A few months ago I talked about my love of Mastertronic. The video games publisher from the 1980s and 1990s and my obsession with collecting all of their games. As part of that, I mentioned an experiment the company conducted in 1987 when the branched out beyond games. That experiment saw the launch of two new labels under the direction of one of their staff members Geoff Heath. Thus Mastersound and Mastervision were born.
What Were They?
Geoff Heath came to Mastertronic from a background in the music industry rather than distribution or software as many other key members in the company. As such both ranges were something of his own personal projects. Neither really fit into the overall remit of the company and were quite unusual additions to the Mastertronic portfolio. Mastersound was an audio range, specifically themed compilation albums predominantly using re-recordings of songs either from different genres or decades. Each release generally used the original artist or – in the case of bands – a variation on the original lineup. The recordings themselves were pretty good and were great value for money.
All I knew with Mastersound was that nine titles were released on cassette and vinyl. After looking at magazine adverts, press cuttings and a few photos from old eBay listings and Google I’d managed to identify every release. That was the easy part. As with their video game counterparts, every title had a reference number and that was the first stumbling block as I’d only identified that for a couple of the releases. As for buying them… I’ve been searching for a long time and only ever seen one in the wild.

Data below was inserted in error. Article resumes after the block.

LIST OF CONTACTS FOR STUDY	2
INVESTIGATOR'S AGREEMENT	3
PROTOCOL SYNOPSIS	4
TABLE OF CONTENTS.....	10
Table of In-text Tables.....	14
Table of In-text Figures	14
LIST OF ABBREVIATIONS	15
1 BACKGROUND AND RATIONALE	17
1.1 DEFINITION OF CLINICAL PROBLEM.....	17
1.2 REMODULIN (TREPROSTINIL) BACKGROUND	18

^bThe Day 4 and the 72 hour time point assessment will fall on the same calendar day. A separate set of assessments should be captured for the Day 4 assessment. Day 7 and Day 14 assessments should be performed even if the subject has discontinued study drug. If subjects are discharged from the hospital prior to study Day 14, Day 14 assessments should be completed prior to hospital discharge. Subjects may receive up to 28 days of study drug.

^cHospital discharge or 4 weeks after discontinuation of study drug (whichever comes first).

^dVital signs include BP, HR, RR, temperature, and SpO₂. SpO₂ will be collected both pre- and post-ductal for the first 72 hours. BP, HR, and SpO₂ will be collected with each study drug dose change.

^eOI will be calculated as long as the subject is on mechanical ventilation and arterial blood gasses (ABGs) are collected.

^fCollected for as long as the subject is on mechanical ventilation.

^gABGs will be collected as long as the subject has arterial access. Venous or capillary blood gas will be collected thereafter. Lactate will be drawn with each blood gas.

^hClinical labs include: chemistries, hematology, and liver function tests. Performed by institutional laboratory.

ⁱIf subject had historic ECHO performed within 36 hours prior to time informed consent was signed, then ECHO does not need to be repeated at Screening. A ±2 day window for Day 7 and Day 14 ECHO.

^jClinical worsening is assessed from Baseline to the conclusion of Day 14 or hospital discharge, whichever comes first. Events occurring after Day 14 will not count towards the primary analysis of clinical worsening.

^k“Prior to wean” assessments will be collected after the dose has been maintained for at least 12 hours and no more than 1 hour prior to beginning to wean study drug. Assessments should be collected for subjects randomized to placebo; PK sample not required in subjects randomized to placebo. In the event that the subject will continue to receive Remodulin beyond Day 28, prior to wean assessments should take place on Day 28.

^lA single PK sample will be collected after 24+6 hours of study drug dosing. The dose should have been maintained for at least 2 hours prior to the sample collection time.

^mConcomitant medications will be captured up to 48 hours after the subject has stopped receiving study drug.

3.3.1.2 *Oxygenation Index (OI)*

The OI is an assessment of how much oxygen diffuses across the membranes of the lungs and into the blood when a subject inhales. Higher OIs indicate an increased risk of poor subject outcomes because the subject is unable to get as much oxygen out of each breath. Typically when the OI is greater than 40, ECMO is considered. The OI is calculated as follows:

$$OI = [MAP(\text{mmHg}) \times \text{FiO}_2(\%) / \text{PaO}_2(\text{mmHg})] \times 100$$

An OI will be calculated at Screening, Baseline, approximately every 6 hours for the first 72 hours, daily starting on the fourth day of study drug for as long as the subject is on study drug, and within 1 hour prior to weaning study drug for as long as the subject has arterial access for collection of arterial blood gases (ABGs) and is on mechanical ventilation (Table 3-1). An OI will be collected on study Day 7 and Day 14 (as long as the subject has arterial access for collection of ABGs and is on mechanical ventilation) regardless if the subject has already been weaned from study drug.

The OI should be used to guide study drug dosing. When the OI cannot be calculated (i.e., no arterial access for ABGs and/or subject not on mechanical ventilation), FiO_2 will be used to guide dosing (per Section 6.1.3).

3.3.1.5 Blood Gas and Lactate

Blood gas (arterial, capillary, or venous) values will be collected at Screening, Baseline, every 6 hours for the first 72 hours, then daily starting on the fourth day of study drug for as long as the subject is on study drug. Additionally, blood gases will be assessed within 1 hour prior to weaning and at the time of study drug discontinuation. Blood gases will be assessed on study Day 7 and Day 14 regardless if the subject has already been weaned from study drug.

If Mastersound was a strange decision to add to the company, Mastervision was even more bizarre. While the idea of a budget price range of VHS tapes was a sound one, the execution was abysmal. The range consisted of re-releases of material released by a wide range of other video companies. However, there seemed to be no coherent plan to what was actually released. From what I can tell, 60 tapes were released in total ranging from anime to action movies, childrens films from the 1950s to musicals, concerts and horror and everything else in between.
Identifying these was just as hard as the audio releases. Knowing what the logos looked like helped and a quick eBay search identified a couple of common tapes so I was able to get my collection off to a start. But after that it quickly ground to a halt. Maybe this wasn’t going to be that easy afterall?
The Hunt Is On…
Having set out to obtain both complete sets (as part of my overall goal to get every Mastertronic release), things were complicated more when it came to Mastersound and even more so with Mastervision. With Mastertronic there are a lot of active collectors out there, most of whom have been working on checklists for years and I’d already got a mostly complete list myself. I’d also been in touch with Anthony Guter, Mastertronic’s former Financial Director who helped me out with access to some of his old records. It wasn’t going to be that easy with the two media labels as no such records existed.
Help was at hand though. Running the Mastertronic Collector’s Group on Facebook I got talking to one of our members, Derek Glen. Derek, like myself, shared an interest in collecting the Mastervision tapes so we started to pool our resources to compile a definitive list and attempt – once and for all – to identify all of the releases and to attempt to obtain the complete set.